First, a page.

Posted by marinasum
on June 30, 2005 at 2:54 PM PDT
It was magic-like: the JavaOne technical session today by Pat Patterson, Vidhya Narayanan, and Malla Simhachalam on how to develop and secure Web services in federated environments.
Today, the ubiquity and versatility of the Internet lends a viable and convenient medium for companies to provide services to each other on the Web. Examples abound: purchases of parts and materials, administration and investment of employee 401(k) plans, travel and hotel bookings. The first and foremost requirement for setting up those interactive transactions is security, that is, verifying that the users are who they say they are and determining what they are authorized to do. Often, the setup involves grappling with a host of heterogeneous, complex environments, to say nothing of the rules and policies that govern authority limits, transaction types, and the like.
What enterprises have long clamored for are ways to do two things:
* Building and securing loosely coupled Web services with open standards and technologies
* Making secured services available dynamically between clients and servers
In his presentation at JavaOne today, Pat Patterson, Sun's architect for identity management, first defined the need for federation: the agreements, standards, and technologies that enable the portability of identity and entitlements across autonomous domains. The protocols and components are available from the Liberty Alliance Specifications in the form of the Identity Federation Framework (OASIS SAML 2.0 ). To apply those standards and implement authentication, you can use the APIs in Sun Java System Access Manager . Also, currently in process is JSR 196, which will add a standard service provider interface with which to integrate authentication mechanism providers with containers on the Java EE platform.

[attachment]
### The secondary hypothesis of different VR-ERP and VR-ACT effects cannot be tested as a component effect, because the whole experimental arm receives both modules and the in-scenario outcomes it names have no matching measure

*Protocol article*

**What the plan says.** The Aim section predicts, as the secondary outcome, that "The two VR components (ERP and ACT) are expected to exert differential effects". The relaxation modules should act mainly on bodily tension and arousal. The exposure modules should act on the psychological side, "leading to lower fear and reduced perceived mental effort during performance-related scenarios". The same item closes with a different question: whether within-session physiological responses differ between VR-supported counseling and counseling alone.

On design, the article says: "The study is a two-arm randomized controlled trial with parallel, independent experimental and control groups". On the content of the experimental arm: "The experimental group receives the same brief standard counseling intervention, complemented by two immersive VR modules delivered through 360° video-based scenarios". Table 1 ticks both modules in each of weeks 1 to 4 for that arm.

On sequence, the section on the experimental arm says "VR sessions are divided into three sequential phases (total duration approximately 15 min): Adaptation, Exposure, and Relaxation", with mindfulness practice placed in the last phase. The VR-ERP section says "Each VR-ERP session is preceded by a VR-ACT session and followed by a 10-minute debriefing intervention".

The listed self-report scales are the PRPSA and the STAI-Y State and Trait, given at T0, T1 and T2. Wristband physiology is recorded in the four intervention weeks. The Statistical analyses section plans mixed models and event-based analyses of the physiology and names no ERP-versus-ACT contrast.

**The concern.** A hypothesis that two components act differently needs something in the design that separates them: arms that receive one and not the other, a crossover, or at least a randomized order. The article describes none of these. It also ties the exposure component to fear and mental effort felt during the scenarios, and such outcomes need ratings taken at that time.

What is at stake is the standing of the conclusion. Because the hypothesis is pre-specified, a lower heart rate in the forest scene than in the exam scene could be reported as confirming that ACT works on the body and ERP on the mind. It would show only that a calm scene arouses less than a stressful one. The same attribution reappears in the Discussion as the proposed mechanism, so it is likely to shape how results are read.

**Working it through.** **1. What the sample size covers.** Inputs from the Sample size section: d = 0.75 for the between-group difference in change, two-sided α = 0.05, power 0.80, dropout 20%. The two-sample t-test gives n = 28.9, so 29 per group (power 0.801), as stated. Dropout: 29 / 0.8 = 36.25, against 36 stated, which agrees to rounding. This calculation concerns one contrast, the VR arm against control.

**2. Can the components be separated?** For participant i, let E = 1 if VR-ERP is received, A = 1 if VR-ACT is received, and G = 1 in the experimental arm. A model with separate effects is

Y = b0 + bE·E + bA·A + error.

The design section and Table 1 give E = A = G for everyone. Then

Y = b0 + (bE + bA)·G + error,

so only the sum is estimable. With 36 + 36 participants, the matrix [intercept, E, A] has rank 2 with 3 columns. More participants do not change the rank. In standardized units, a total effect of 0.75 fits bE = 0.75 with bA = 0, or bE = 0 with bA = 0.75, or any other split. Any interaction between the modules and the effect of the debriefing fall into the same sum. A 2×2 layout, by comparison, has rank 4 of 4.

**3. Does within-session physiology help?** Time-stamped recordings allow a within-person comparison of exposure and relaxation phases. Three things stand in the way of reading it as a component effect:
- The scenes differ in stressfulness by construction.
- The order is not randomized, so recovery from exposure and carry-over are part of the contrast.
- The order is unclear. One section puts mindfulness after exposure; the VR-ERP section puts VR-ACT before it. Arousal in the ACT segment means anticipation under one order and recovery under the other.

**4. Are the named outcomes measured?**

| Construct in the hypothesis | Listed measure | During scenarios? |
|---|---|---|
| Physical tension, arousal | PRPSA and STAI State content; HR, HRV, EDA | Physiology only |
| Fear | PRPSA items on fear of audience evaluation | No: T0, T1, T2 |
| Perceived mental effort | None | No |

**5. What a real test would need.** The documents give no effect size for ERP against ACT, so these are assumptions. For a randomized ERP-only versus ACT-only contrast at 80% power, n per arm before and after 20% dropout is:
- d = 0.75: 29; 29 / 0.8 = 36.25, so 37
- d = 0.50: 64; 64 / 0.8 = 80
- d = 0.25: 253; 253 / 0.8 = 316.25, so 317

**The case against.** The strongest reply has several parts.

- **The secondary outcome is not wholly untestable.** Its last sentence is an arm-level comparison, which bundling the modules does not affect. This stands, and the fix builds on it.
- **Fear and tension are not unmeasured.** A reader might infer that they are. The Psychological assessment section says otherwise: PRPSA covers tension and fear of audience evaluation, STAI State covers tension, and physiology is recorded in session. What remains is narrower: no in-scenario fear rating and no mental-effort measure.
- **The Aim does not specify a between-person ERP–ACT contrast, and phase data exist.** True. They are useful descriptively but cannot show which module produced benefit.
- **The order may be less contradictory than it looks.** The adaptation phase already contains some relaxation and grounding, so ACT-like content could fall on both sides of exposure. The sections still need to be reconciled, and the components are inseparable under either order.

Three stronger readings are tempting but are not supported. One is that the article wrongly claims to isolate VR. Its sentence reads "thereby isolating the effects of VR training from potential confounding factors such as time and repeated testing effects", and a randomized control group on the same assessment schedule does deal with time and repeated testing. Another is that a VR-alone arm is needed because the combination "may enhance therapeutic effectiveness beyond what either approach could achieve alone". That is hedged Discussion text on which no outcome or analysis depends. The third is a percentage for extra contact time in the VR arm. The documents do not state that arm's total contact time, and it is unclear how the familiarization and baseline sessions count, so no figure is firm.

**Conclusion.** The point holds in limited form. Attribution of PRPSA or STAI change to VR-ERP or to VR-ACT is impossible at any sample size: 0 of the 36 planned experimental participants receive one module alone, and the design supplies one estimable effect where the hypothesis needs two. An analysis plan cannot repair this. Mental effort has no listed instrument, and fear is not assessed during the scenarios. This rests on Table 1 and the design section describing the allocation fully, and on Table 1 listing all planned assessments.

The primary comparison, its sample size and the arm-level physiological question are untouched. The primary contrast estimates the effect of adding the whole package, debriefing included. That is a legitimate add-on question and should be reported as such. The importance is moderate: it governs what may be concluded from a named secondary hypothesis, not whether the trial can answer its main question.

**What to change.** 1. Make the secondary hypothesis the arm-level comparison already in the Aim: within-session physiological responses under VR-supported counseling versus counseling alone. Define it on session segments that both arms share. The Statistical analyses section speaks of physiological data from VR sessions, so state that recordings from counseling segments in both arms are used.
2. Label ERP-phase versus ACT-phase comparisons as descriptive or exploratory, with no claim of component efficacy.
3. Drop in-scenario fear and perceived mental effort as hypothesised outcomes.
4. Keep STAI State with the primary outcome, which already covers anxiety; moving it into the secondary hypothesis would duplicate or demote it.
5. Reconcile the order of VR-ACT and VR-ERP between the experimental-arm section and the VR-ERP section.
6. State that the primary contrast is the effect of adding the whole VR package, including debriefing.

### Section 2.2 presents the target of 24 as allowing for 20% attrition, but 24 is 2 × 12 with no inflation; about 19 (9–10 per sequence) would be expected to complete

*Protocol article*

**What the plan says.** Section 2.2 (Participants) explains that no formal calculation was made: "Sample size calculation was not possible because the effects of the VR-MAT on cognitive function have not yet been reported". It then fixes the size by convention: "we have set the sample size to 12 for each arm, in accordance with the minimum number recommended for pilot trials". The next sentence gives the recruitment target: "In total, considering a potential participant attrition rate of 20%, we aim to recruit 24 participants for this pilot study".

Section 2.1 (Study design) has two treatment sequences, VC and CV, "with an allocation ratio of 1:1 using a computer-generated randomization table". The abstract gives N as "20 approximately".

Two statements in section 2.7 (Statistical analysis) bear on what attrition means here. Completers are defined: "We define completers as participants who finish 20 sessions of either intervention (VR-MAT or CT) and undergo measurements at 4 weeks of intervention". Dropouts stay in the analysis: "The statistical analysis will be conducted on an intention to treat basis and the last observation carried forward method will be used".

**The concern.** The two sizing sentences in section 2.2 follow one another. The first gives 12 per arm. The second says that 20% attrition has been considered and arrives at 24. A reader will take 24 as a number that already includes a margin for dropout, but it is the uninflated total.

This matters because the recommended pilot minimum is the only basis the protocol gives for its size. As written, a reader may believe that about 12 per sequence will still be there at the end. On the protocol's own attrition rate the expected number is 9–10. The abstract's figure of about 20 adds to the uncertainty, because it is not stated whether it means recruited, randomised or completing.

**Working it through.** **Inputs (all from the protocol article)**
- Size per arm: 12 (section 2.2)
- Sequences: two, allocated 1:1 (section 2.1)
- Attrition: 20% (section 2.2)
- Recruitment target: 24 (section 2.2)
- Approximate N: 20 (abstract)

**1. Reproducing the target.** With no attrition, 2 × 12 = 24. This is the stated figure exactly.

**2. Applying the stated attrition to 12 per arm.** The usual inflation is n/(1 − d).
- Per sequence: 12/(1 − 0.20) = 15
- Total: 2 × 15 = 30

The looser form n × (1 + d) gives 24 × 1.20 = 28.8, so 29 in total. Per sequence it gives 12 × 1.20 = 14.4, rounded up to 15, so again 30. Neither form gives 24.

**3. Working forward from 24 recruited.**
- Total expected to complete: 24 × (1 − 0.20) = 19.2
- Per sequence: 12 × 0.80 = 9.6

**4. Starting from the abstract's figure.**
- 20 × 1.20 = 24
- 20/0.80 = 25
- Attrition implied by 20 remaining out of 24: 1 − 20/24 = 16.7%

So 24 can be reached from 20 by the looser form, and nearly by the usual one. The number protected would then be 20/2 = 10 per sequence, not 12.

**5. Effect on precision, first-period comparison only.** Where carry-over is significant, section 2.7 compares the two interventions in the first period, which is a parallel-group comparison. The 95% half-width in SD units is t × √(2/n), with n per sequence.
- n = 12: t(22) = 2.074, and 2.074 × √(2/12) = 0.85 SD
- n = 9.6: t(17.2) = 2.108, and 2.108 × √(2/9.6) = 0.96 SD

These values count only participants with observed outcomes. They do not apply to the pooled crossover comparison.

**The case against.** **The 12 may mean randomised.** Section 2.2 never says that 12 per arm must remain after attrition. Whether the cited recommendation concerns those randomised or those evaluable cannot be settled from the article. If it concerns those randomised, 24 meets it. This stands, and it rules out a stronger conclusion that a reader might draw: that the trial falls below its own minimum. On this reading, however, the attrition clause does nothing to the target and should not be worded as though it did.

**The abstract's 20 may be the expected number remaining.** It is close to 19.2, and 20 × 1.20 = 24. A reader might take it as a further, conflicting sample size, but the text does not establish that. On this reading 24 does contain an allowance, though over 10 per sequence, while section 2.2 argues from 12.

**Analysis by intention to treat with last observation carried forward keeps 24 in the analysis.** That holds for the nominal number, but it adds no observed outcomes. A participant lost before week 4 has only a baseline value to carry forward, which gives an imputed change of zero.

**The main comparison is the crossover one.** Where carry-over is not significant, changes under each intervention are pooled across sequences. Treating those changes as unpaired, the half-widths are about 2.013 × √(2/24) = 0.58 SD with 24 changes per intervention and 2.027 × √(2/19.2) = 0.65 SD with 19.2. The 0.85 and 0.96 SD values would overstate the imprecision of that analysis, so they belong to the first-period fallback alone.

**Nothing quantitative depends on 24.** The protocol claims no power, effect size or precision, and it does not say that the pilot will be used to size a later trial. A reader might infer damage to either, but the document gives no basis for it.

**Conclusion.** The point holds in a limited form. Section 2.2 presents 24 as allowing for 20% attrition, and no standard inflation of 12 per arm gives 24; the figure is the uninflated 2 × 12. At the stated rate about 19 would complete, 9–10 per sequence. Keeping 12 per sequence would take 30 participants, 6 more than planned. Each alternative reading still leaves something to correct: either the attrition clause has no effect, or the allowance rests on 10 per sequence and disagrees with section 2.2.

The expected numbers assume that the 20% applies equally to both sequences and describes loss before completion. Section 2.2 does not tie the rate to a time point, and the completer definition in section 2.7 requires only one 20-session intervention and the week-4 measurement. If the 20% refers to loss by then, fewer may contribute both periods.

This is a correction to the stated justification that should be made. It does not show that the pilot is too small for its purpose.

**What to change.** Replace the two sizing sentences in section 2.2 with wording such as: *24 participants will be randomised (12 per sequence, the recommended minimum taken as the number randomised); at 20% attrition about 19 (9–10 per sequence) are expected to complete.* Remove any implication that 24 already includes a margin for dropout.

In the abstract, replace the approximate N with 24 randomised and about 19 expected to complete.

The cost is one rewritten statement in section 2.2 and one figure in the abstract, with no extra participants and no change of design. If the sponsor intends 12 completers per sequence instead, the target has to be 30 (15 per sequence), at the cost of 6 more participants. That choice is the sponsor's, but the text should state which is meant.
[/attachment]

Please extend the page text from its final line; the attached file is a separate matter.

I was impressed to hear about the level of sophistication possible. For example, users can elect to be notified of attempted accesses to their private information and preapprove or reject them before the transactions take place. Balancing the interruptions and gatekeeping with efficiency promises to be an interesting challenge, however.
Following Pat's presentation were two demos by two Sun engineers:
* The underlying code for the interfaces (Malla Simhachalam)
* The GUI capability of an upcoming release of Sun Java Studio Enterprise that enables you to build advanced, loosely coupled Web services and implement federated identity solutions by a few intuitive point-and-clicks (Vidhya Narayanan)
It was simply amazing and magic-like! The bottom line: All developers must do is plug in the business logic with no need to learn or apply the often complex nuances of the protocols and profiles in the standards. Sun Java Studio Enterprise factors in the specification requirements and generates the XML code in the background, ready for purusal any time.
Look for a technical article on this subject on developers.sun.com in the fall. We'll describe the implementation in detail and include code templates.
In a blink, it's been almost four months since I posted this blog. The article promised in the bottom paragraph is now live! Have a look: Building Identity-Enabled Web Services
October 19, 2005